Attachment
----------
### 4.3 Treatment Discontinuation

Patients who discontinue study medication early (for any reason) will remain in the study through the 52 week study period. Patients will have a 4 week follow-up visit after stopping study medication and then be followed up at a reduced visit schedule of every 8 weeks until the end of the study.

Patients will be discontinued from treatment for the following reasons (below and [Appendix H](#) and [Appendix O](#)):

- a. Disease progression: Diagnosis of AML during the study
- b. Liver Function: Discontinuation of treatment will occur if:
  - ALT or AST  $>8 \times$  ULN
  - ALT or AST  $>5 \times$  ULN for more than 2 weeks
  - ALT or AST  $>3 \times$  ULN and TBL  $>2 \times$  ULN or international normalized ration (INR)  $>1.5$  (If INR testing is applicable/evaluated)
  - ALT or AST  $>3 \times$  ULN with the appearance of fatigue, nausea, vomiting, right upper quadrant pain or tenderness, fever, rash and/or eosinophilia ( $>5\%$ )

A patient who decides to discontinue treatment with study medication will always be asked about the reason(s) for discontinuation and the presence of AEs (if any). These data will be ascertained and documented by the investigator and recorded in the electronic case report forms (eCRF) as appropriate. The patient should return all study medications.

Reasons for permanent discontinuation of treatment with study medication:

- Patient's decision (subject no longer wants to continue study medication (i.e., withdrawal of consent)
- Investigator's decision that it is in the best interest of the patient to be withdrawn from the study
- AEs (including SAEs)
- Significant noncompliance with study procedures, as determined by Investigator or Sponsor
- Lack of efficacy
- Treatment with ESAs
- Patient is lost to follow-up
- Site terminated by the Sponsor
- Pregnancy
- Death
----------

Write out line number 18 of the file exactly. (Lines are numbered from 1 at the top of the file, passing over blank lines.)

- Patient is lost to follow-up